Going into the process, I wanted to get the character right. And nobody could tell me what they do; the drug affects everybody differently. So it came out through, "Let me just find the character as I go along." And I think that was one of the greatest happy accidents that could have happened, because that's what made everyone relate to the character and kept Bubbles alive -- he was just an honest, just good individual.
Reddick: The last thing you said, about rooting for him -- for me, when I watch the show, I'm not rooting for good guys or bad guys, because you don't know who they are. You're rooting for individuals.
Williams: I cried like a baby when they killed Bodie [a drug crew soldier played by J.D. Williams who was going to give the police information about Marlo]. I knew it was coming. But I was in a room full of dudes and I'm sitting there, like [wiping his eyes].
Royo: The one killing that really shook me up would have to be D'Angelo. I think David Simon even learned something about his storytelling. Because I remember when he killed D'Angelo, off the cuff, his response was, "Hope can't survive." That was offensive.
Sohn: He said there's no hope in the ghetto. And we were all like, "Oh, no!" I love David. I think he's brilliant, and I think he has a beautiful heart. But we all just got ripped up when we heard that. There's no hope in the ghetto? It was, like, dude, this cast might not be here if there was no hope in the ghetto!
Royo: You can't write the story without that. That's the only thing that keeps the whole thing going -- that we hope it's going to get better.
Are there institutions that any of you started thinking about differently after being on the show?
Sohn: My mind wasn't changed about much, except the cops. I knew it was going to be a little challenging for me to play a cop, because I grew up in a neighborhood very similar to that, the one I was policing the first season. But I didn't know how it was going to affect me. I mean, it really rattled me.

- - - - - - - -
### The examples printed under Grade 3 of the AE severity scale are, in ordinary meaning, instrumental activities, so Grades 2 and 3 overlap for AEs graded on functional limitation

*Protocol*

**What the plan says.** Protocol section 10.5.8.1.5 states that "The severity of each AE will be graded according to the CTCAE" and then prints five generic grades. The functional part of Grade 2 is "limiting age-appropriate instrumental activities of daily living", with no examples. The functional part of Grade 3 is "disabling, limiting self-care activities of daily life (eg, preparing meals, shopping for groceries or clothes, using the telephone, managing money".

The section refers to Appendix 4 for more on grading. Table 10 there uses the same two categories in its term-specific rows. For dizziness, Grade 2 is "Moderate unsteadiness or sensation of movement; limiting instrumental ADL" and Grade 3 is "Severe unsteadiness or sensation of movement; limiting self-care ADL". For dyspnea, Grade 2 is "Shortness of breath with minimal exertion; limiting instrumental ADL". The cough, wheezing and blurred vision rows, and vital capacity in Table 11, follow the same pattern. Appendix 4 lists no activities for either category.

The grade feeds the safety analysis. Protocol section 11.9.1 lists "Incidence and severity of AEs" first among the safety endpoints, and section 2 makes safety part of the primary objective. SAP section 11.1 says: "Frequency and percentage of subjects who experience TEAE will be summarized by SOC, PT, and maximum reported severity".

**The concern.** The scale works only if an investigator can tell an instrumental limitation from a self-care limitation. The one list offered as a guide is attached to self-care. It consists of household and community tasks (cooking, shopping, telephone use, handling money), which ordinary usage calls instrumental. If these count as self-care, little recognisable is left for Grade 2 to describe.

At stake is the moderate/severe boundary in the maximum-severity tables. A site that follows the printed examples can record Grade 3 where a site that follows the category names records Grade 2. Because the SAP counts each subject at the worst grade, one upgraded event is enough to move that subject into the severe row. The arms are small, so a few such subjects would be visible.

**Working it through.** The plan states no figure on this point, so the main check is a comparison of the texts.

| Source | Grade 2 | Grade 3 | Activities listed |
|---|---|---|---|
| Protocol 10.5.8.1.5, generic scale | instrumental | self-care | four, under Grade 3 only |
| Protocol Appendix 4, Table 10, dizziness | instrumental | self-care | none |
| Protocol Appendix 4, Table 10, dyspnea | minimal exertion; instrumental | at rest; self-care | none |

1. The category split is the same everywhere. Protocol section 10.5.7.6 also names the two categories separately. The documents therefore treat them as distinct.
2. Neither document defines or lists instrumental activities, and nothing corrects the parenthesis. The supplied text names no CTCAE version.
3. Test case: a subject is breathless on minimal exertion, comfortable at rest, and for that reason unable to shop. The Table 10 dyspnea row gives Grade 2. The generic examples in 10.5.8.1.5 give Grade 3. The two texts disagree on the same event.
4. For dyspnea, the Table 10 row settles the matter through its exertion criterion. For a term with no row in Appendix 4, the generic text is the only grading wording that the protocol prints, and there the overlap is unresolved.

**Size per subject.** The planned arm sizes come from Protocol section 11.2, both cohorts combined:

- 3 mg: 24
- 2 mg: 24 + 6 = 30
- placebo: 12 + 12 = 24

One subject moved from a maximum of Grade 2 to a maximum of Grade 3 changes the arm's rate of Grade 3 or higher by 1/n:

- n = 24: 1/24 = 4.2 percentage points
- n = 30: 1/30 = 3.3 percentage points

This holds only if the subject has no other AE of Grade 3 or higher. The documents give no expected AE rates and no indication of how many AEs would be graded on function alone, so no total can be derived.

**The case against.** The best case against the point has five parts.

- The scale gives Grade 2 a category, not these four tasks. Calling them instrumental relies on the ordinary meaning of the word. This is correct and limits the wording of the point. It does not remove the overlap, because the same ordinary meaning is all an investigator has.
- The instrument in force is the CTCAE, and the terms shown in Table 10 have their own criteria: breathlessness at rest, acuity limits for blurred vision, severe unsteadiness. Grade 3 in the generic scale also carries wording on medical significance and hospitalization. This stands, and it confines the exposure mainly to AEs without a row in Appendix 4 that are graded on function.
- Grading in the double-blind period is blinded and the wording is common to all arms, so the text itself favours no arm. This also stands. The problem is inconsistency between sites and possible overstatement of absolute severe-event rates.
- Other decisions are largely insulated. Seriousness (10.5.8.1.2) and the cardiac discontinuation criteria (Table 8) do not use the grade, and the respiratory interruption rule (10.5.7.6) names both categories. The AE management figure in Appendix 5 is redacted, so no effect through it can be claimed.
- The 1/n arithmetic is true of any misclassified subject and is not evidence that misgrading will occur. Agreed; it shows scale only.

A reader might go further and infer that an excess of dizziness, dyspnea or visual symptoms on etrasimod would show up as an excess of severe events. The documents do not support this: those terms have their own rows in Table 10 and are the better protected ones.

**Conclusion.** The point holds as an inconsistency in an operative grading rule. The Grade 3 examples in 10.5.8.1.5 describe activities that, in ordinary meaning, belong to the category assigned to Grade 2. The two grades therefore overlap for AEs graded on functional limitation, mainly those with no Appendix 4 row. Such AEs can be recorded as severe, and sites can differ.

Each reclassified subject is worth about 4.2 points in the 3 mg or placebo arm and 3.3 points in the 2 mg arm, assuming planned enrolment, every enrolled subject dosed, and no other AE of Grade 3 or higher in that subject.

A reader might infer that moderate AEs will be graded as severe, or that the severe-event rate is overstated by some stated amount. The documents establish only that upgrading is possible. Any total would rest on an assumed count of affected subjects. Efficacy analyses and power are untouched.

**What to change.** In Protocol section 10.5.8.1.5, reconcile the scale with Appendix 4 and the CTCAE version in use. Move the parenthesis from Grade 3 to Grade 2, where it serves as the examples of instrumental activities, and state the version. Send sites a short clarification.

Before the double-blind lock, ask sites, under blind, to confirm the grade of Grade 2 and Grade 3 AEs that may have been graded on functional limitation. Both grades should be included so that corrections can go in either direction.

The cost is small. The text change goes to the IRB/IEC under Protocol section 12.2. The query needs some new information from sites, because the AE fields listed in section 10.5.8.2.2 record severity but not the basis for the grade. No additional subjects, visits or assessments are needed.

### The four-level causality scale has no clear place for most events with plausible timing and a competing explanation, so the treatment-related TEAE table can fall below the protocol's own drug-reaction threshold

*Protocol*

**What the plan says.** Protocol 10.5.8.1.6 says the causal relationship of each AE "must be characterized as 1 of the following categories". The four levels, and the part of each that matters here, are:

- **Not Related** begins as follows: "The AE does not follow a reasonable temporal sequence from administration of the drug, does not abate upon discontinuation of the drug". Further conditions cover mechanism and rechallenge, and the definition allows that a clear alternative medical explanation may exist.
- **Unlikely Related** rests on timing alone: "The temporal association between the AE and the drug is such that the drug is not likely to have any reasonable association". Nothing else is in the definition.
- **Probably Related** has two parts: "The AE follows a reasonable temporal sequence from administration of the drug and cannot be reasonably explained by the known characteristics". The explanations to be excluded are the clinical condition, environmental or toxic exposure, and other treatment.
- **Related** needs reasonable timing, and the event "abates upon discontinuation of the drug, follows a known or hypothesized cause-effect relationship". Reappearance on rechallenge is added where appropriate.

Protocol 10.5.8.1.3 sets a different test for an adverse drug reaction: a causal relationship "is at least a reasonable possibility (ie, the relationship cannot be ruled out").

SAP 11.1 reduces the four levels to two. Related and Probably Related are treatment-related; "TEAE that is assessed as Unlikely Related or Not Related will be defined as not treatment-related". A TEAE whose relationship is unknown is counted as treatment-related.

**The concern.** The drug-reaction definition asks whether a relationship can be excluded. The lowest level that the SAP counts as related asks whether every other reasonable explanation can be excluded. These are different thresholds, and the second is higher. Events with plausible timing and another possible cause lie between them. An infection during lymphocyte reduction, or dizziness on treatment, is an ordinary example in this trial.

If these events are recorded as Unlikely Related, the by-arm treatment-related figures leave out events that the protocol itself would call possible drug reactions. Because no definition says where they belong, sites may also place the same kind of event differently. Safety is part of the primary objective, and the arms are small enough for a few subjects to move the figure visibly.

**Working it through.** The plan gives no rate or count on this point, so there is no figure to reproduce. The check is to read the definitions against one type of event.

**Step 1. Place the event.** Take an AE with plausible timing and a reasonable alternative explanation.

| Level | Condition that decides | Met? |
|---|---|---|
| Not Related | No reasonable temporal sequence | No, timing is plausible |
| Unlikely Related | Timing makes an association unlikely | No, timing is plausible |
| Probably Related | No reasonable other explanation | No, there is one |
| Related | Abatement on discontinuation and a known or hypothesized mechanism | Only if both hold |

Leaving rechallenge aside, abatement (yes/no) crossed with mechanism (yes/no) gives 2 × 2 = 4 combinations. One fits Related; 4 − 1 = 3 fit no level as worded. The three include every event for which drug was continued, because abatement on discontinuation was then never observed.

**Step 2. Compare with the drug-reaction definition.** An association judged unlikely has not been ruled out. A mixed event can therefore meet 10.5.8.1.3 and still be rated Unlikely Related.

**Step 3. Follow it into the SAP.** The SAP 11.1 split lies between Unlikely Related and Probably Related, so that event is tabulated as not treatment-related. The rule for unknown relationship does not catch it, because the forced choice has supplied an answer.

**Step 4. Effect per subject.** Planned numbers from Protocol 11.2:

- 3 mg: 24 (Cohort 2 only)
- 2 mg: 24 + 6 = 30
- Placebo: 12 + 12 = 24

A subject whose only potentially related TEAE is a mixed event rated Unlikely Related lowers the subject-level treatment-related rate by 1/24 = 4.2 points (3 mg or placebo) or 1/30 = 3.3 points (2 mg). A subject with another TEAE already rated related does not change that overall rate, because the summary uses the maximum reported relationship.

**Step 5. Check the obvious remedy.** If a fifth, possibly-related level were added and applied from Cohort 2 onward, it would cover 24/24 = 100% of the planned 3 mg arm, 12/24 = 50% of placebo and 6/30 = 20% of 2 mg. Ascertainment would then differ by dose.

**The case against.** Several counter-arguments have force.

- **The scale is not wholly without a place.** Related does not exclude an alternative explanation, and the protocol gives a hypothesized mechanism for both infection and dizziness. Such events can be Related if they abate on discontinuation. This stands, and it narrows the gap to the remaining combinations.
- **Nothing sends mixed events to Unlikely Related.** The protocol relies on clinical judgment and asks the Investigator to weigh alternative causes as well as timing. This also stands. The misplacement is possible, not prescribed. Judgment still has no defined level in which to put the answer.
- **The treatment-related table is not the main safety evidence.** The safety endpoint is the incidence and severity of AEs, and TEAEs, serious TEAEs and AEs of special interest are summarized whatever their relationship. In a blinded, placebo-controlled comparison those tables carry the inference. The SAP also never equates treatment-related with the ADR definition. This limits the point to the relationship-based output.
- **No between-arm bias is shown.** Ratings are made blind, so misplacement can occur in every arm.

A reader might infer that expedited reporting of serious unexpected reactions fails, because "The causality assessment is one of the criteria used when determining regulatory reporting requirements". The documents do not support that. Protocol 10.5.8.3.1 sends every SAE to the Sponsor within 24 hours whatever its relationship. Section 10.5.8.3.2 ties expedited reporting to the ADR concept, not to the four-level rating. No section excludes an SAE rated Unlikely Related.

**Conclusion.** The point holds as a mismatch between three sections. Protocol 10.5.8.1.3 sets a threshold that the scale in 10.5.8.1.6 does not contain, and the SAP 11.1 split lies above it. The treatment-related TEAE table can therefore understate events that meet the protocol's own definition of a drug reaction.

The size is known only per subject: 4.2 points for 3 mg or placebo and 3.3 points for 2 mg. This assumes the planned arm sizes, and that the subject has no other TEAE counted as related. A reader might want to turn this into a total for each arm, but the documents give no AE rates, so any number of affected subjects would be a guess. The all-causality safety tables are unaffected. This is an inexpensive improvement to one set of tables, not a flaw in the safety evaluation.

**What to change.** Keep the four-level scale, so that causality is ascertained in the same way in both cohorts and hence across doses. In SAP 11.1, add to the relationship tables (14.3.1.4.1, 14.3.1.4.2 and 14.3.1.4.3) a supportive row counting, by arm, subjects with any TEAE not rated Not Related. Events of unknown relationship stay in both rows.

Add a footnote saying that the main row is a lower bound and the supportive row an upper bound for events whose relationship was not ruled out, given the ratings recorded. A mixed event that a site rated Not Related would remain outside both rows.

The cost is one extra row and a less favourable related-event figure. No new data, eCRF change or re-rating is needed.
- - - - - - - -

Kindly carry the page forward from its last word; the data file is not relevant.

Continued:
The scene when I'm chasing Bodie, we're running all through the projects -- that's when I jumped into the body of a cop, because I had to beat somebody down. Cops historically came into my neighborhood and made things worse. So here I am, in the middle of the scene, getting ready to beat somebody down, and my mind was just reeling. I had to stop and go, "Hold it." I had to remember some of the research I had done. Prior to doing these scenes, I had rode around with a couple of cops, undercover narcotics detectives. It was the first time I was able to see these are just regular guys. This actually could be my brother. And so I started to see the humanity in police officers.
Clarke, your character is fascinating because in some ways through Seasons 1 through 4 he really is the most principled of all of them. And then we see him do some things in Season 5 that are kind of astounding. What did you make of his trajectory?
Peters: Mmm. I was not happy when I read Episode 3 of this last season. I thought, "No, this isn't the man. This is not what I signed up for." But I've often said Freamon is the guy I'd like to be when I grow up. And I still want to be him, in spite of all the stuff that went on. Because when it comes down to just your actions and doing the right thing, against everything else, a man has got to do what a man has got to do to get the job done. Even at the expense of losing whatever integrity he has, if the end result is going to be accurate, without harming -- we didn't harm anyone. So he didn't go outside his moral compass in that respect.
Williams: But do the ends justify the means?
Reddick: That's one of the questions that Season 5 really raises. And in yours and McNulty's minds, you guys have really reached the point where . . . it's time to do what we think is right. And the thing that's so interesting to me is that in terms of reasoning, I don't see how that's different from Stringer or [drug kingpin] Avon [played by Wood Harris]. To look at it from a human point of view, this is what we've got to do to survive or be true to who we are.
Jamie, I wanted to ask you about Marlo. Of all the characters, he has a unique kind of viciousness. Do you see him having any morals?
Hector: To those around him. I think his love only goes as far as what makes sense. You know, corporate America looks at everybody like numbers. Marlo looks at everybody the same way, but it's just on the streets. It's like, "OK, you drop one of my boys, you got to fall." Everyone is a number to Marlo, except those who are close to him. Everybody else is basically irrelevant. I don't think it's too much about money to him, but he understands money feeds his power. And it's power that he's really after.
Wendell, Bunk goes through an interesting journey in this season.